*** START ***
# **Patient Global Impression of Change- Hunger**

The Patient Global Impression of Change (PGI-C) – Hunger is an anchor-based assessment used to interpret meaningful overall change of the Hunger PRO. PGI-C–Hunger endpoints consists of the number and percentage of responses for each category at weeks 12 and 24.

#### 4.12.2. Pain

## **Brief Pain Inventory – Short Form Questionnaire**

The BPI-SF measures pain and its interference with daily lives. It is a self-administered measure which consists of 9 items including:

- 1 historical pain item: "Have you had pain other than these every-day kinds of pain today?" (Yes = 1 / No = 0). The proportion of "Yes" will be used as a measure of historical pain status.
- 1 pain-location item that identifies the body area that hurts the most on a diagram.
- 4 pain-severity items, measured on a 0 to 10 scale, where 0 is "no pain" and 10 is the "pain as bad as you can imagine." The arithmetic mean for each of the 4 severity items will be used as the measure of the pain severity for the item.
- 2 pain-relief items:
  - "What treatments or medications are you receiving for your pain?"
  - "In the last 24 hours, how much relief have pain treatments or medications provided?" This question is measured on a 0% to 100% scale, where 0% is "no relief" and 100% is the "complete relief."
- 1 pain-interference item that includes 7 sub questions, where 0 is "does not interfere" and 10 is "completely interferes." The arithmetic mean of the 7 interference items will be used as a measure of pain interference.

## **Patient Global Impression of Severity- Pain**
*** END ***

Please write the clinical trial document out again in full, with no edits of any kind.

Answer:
# **Patient Global Impression of Change- Hunger**

The Patient Global Impression of Change (PGI-C) – Hunger is an anchor-based assessment used to interpret meaningful overall change of the Hunger PRO. PGI-C–Hunger endpoints consists of the number and percentage of responses for each category at weeks 12 and 24.

#### 4.12.2. Pain

## **Brief Pain Inventory – Short Form Questionnaire**

The BPI-SF measures pain and its interference with daily lives. It is a self-administered measure which consists of 9 items including:

- 1 historical pain item: "Have you had pain other than these every-day kinds of pain today?" (Yes = 1 / No = 0). The proportion of "Yes" will be used as a measure of historical pain status.
- 1 pain-location item that identifies the body area that hurts the most on a diagram.
- 4 pain-severity items, measured on a 0 to 10 scale, where 0 is "no pain" and 10 is the "pain as bad as you can imagine." The arithmetic mean for each of the 4 severity items will be used as the measure of the pain severity for the item.
- 2 pain-relief items:
  - "What treatments or medications are you receiving for your pain?"
  - "In the last 24 hours, how much relief have pain treatments or medications provided?" This question is measured on a 0% to 100% scale, where 0% is "no relief" and 100% is the "complete relief."
- 1 pain-interference item that includes 7 sub questions, where 0 is "does not interfere" and 10 is "completely interferes." The arithmetic mean of the 7 interference items will be used as a measure of pain interference.

## **Patient Global Impression of Severity- Pain**